• It established the classic tradition which is refinement in entasis or correction of optical illusion.Artist: Python (potter) and Douris (painter)Definition: Heracles and Athena. Tondo of anAttic red-figure kylix, 480–470 BC. From Vulci.
    • It depicted casual and relaxed figures reflecting ideal beauty of the leisurely, educated, and well-bred life. Artist: Pompejanischer Maler um 60 v. Chr. Definition:Bacchante an d started dancing.
    • This is characterized by the tendency towards spiritualization and by progressive abandonment of the imitation of nature. Artist: GiottoDefinition: This painting by early Renaissance painter Giotto depicts the scene where Jesus appears before Mary Magdalene.
    • This style is based upon intellectual Greek concepts rather than upon purely emotional apprehension. Artist: Meister von Nerezi Definition: Frescoes in the Church of Nerezi scene: Lamentation of Christ
    • The artist capitalized on the use of expensive colors and rhythmic composition in order to stir up religious emotions. ARTIST: Unknown Definition: St. Albans Psalter, The Three Magi following the star
    • This painting was instructional in nature and preserved in miniature form. Artist: Simone Martini Definition: The Miracle of the child falling from the balcony
    • This started on 14th century and is characterized by the rebirth in the interest and concern for life towards discovery. Artist: Titian Definition: Sacred and Profane Love.
    • The characteristics of this style is that there is a strong dose of realism and elongated figures. Artist: Rembrandt Van Rijn Title: The Night Watch
    • From French word “rocaille” meaning artificial art work and pierced shell work and are of elegant designs. Artist: Antoine Watteau Title: Pilgrimage on the Isle of Cythera (1717)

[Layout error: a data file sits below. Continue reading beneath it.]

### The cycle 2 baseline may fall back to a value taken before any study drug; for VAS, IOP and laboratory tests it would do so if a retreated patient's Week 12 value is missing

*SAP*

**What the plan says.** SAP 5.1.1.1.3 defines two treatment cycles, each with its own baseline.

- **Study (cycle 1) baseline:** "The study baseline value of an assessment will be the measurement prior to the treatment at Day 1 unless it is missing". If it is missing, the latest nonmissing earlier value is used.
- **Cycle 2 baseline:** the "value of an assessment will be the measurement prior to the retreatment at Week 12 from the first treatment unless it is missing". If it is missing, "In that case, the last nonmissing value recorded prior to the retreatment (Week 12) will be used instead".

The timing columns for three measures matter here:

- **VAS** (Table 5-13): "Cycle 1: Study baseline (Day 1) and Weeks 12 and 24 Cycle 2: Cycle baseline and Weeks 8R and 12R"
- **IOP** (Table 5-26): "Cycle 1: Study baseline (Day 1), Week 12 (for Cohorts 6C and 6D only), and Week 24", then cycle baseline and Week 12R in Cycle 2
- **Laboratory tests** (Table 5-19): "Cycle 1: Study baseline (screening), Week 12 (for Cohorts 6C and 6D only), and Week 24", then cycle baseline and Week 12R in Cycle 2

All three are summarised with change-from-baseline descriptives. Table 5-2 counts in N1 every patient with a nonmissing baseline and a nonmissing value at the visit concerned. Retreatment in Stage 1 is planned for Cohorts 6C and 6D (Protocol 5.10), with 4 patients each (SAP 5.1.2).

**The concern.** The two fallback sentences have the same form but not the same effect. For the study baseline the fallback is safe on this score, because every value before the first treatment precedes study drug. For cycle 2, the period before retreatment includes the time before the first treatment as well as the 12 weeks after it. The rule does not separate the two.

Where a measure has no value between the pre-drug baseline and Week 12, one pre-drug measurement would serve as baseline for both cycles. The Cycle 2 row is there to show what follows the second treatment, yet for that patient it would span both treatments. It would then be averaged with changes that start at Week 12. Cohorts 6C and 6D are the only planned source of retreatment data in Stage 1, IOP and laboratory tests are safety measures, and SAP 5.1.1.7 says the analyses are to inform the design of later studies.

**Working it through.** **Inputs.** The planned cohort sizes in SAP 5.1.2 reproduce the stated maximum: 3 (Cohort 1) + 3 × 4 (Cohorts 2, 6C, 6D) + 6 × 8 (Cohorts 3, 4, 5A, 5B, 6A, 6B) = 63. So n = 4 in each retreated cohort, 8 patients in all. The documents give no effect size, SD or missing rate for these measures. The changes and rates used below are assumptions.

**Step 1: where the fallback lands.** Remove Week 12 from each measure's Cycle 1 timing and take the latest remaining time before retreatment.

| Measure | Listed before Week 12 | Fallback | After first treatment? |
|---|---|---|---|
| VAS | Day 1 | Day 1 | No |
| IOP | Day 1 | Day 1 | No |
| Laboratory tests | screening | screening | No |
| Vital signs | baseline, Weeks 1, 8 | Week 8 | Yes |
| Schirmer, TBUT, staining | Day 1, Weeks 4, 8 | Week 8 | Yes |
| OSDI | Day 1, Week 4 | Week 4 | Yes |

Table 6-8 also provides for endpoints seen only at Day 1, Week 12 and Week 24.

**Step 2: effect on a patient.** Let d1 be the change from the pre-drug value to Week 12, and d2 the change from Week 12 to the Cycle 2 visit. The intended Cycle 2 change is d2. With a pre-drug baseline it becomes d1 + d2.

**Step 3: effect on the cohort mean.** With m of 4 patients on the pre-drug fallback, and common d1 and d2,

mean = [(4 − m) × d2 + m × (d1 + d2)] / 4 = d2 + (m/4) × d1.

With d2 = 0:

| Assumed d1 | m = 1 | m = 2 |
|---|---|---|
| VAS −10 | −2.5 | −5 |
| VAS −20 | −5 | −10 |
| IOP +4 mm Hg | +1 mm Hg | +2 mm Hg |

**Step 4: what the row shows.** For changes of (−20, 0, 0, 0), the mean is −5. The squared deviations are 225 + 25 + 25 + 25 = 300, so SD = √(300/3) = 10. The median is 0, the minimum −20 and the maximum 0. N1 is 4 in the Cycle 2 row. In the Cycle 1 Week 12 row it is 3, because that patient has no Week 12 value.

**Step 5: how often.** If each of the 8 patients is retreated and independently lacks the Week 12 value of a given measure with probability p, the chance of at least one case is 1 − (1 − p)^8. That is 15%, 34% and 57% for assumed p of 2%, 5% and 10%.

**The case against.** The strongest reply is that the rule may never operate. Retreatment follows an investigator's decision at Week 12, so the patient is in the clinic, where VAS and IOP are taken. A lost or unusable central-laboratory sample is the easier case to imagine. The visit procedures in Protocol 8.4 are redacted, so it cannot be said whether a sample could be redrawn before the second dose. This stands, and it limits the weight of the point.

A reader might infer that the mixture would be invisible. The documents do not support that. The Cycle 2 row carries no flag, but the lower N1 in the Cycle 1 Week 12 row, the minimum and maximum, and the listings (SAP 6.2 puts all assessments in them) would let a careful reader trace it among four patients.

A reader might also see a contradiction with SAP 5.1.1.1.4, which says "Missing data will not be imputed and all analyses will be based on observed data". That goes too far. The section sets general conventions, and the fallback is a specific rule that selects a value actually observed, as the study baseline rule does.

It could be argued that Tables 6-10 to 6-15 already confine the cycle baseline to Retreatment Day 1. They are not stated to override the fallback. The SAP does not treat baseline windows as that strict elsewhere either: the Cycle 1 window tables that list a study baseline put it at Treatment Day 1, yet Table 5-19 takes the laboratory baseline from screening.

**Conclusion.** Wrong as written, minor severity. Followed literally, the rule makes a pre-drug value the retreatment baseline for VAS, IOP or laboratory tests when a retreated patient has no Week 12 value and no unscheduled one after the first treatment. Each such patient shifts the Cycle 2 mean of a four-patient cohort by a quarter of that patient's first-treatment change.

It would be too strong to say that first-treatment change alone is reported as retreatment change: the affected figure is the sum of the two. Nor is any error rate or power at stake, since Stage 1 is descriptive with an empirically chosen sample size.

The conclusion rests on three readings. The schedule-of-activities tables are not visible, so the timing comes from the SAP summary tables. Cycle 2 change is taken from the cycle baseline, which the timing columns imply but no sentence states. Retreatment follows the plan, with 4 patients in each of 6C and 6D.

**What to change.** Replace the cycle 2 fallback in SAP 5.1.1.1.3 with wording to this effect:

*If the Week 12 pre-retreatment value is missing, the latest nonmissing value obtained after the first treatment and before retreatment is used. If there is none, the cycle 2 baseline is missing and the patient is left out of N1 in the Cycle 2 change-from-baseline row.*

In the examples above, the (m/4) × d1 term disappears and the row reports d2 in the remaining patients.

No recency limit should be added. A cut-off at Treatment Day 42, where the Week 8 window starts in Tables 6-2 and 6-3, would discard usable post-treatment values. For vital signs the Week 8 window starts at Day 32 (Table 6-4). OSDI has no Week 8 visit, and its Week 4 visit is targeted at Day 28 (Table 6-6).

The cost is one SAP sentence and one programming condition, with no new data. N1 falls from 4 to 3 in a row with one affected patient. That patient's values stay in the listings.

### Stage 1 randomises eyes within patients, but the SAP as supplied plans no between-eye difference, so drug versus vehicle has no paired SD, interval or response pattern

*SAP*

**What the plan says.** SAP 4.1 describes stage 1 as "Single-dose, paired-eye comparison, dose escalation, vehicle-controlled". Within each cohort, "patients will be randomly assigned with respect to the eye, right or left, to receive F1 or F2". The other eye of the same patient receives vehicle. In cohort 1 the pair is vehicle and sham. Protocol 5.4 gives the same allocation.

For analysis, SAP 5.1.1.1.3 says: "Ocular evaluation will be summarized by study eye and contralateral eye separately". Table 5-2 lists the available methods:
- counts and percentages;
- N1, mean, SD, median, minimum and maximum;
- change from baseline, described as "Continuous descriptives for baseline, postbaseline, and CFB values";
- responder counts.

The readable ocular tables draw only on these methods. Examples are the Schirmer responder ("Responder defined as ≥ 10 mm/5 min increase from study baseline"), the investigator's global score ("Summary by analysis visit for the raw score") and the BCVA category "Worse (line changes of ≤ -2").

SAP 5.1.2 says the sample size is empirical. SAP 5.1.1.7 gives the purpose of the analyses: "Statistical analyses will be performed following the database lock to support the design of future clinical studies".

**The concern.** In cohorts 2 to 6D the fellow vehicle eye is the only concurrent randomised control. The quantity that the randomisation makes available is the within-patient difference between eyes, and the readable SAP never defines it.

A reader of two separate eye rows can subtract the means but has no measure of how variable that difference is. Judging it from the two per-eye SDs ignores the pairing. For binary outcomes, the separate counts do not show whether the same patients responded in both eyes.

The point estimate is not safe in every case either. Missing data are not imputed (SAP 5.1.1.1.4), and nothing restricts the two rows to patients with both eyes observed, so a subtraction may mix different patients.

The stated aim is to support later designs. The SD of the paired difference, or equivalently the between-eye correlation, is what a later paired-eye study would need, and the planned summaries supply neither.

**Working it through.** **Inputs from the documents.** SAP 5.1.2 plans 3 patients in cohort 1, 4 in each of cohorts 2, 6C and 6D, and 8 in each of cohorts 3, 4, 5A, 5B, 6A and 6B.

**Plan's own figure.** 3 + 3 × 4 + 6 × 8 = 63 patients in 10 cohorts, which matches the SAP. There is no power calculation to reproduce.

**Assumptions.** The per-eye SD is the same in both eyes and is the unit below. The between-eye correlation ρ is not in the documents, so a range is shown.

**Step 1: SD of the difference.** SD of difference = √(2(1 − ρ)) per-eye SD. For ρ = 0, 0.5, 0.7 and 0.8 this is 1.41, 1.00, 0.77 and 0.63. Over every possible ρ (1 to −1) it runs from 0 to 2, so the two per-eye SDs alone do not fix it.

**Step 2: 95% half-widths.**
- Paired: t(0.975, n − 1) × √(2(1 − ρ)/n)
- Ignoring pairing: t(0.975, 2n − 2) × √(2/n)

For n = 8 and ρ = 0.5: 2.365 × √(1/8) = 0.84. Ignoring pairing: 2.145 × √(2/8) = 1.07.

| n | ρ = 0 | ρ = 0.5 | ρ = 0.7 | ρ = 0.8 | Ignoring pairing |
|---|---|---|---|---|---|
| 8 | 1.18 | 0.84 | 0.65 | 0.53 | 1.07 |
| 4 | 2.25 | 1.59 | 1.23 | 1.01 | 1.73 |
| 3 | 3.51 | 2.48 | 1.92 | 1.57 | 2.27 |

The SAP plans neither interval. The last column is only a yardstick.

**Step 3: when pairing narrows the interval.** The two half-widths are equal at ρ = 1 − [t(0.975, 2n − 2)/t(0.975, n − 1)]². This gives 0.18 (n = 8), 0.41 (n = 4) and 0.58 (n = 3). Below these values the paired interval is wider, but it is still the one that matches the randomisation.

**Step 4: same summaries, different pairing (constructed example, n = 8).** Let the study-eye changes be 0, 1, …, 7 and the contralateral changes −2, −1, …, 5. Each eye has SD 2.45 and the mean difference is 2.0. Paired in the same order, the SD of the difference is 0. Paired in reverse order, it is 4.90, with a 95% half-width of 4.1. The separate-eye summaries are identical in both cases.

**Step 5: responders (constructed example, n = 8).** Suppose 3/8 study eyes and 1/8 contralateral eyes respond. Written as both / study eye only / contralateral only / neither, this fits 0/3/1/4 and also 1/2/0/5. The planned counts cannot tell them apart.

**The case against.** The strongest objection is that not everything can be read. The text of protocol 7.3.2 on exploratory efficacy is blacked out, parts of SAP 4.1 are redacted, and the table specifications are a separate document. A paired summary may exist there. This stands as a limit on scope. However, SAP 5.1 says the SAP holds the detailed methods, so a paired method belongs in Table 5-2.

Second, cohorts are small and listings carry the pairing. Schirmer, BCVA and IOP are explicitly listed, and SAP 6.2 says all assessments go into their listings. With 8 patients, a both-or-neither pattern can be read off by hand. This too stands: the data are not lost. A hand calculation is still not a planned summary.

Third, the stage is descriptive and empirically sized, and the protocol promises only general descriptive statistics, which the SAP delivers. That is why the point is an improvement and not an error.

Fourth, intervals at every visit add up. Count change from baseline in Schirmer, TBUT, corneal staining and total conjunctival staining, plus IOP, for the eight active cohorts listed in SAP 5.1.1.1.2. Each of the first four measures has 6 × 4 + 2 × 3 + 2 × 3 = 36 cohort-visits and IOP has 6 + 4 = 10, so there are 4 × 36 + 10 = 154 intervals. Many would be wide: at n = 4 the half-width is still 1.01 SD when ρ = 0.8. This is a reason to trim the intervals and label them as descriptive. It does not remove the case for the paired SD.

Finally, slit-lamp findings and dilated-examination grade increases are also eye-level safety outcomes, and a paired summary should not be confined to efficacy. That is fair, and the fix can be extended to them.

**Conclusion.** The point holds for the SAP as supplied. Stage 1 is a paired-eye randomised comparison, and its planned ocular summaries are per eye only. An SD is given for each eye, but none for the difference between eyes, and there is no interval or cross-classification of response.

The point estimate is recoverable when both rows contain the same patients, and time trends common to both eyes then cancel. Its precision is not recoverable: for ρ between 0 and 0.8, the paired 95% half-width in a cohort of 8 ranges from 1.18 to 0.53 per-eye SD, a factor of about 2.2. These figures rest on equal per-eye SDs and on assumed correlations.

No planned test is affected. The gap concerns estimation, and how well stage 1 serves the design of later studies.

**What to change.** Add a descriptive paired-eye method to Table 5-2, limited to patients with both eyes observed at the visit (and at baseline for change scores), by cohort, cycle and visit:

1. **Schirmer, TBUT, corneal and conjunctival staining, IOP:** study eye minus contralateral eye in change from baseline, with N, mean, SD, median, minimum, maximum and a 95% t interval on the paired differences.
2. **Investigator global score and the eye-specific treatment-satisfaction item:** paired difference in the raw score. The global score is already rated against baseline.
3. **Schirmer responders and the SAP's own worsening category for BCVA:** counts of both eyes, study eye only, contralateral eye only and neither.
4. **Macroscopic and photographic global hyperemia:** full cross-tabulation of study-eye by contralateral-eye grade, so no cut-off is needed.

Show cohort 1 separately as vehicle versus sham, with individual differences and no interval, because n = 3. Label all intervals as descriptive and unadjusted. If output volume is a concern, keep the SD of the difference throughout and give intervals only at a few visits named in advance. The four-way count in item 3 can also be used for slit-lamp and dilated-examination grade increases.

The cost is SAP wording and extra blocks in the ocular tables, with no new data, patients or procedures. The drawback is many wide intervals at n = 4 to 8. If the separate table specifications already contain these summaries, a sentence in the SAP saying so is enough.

• Revival of classical ideals and forms in art whose theme is about heroic subjects and about sacrifice for a noble cause. Artist: Jacques-Louis David Title: The Oath of the Horatii
    • Art workspresenting idyllic landscapes,stylized designs, and fluid sky. Artist: Théodore Chassériau Title: Othello and Desdemona in Venice
    • Supports thedoctrine that material objects exist and are actual facts. Artist: Vincent Van Gogh Title: The Potato Eaters
    • Started by Gustave Courbet. A painter should paintaccording to what isseen in everyday life. Should portrays objects or events seen or experienced first – hand with emphasis on the Artist: Thomas Anshutz Title: “The Ironworkers” sordid. Noontime
    • Aim to bring out the effects of experience upon the consciousness of the artist and audience. Concerned with the technique of suggesting light and color not the Artist: Clause Monet subject matter. Title: Impression Sunrise
    • Art productionrepresents ideas by means of symbols, thus giving meanings to objects, events or conditions. Artist: Mikalojus Konstantinas Čiurlionis Title: Sonata of the Sea
    • Refers to the study of the meaning andinterpretationof symbols and allegories. Artist: Hans Holbein the Younger Title: The Ambassadors
    • Using brilliantcolors in favor of colorillumination on subjects like pictures ofcomfort, joy or leisure. Artist: Henri Mattise Title: Woman with a Hat